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Anzac Day Food Poisoning Mystery Solved?

September 3, 2019

The investigation into the outbreak that gave nearly 40 people acute food poisoning at an official Anzac Day president’s lunch has concluded — and the most likely culprit may surprise you.

Speculation following the event pointed the finger at the duck and rabbit terrine that was served at the luncheon; however, after testing samples of the terrine, investigators are now saying that the source of the outbreak was probably a quince, fig and barberry jam relish that was served with the dish.

More than 100 interviews with diners and staff revealed a pattern that pointed investigators in the direction of the condiment; however, when ingredients used to make the relish were tested, no definitive source was identified either. Attempts to recreate the dodgy relish under various conditions were unsuccessful.

Investigators spent three months trying to recreate the relish that caused dozens of people to become “violently ill” with rapid onset food poisoning, and sent at least seven people to the hospital.

“It was a pretty dramatic food-borne outbreak," said Dr Brett Sutton, Victoria's chief health officer.

"Dehydrated barberries, barberries with boiling water, the relish refrigerated for three days, the relish left out, none of it allowed sufficient growth of bacteria that would have caused that illness," said Dr Sutton. So, while investigators still believe that the relish was the source of the outbreak, they could not confirm the result with absolute certainty.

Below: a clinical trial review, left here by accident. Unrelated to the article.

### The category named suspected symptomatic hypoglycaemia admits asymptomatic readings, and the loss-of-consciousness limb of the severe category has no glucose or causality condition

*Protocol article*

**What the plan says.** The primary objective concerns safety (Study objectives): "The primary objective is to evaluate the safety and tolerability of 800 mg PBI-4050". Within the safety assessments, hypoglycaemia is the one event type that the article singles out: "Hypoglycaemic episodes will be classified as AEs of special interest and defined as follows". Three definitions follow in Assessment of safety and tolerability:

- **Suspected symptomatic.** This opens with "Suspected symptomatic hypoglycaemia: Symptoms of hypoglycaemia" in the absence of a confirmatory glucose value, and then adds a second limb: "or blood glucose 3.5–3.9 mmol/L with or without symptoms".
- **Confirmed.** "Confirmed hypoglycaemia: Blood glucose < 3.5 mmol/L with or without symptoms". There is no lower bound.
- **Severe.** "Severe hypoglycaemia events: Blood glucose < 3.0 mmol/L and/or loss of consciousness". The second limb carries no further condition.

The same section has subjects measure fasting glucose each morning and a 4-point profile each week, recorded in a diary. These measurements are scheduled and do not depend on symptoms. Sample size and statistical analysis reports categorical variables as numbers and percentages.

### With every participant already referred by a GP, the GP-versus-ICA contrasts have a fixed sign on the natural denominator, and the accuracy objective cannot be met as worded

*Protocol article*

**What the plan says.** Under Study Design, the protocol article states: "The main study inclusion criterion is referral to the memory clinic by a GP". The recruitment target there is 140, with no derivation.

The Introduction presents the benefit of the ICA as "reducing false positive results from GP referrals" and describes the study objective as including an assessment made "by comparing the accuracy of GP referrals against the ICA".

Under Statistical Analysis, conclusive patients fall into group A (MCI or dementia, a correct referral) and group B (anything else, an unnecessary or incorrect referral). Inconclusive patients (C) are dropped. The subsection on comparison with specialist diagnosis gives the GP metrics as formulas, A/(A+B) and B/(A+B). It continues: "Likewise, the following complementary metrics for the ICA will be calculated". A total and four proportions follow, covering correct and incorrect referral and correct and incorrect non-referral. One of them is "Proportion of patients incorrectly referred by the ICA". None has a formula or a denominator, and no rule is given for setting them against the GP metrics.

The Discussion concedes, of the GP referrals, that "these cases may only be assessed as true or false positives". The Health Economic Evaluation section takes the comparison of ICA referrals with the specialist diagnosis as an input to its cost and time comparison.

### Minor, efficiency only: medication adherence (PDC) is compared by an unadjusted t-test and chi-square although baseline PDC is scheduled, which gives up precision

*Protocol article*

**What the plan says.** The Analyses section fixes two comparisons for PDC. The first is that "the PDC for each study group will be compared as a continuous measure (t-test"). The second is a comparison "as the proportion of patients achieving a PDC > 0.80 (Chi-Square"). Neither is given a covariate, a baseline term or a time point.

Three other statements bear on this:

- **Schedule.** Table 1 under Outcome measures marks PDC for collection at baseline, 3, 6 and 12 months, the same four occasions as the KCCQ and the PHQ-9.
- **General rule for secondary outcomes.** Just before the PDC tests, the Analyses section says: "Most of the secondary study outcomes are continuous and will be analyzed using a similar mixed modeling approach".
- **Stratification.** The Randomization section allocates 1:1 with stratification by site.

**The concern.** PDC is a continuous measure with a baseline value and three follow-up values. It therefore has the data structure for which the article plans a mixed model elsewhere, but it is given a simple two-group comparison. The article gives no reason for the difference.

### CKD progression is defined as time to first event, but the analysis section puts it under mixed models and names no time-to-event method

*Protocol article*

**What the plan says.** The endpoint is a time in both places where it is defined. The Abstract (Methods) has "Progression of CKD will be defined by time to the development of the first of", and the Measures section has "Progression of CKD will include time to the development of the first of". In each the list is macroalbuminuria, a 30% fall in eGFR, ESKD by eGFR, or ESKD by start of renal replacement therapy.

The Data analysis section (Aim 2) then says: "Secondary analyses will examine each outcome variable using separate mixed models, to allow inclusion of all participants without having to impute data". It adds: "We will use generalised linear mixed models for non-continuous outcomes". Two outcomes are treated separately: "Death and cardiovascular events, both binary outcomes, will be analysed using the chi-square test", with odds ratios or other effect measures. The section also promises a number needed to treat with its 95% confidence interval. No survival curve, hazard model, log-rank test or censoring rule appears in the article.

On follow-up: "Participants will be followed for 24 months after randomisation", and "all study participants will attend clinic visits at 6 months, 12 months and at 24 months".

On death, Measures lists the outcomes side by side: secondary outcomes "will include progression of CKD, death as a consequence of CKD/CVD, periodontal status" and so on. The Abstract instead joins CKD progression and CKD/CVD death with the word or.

“There are often many limitations in food-borne disease outbreak investigations, so it is not unusual for an investigation such as this to result in an inconclusive outcome,” explained Dr Sutton. "I suspect that something in that relish, barberries or the fig jam, carried a toxin at the time and the boiling water that was used in the processing wasn't sufficient to kill it.“

Cooking temperatures and microbial toxins

It’s a common misconception that cooking kills all harmful bacteria and other contaminants in food.

The reality is that some pathogenic microorganisms (e.g. bacteria, fungi, viruses) produce toxins that are heat-stable, such as Staphylococcus aureus, meaning they are not destroyed by high heat. So, even after the microorganisms themselves are dead, the toxins they leave behind (in contaminated food) can cause serious illness.

To prevent food poisoning events such as the Anzac Day disaster, it’s extremely important that Food Handlers follow safe food handling procedures, especially when it comes to keeping food out of the Temperature Danger Zone (5°C – 60°C), the temperature range in which bacteria grow most rapidly.

Not only that, but they must also understand:

  • proper cleaning and sanitising techniques
  • the importance of good personal hygiene
  • how to prevent cross-contamination

Food-borne illness outbreaks are most frequently caused by one (or a combination) of these things, which is one reason why food safety training and food handling certification is a must for any food business or facility. Another reason is that it is a requirement under the law.

To find out more about food safety training in Australia:

  1. Visit our Food Safety Supervisor course page.
  2. Visit our Food Handler course page
  3. Contact our support team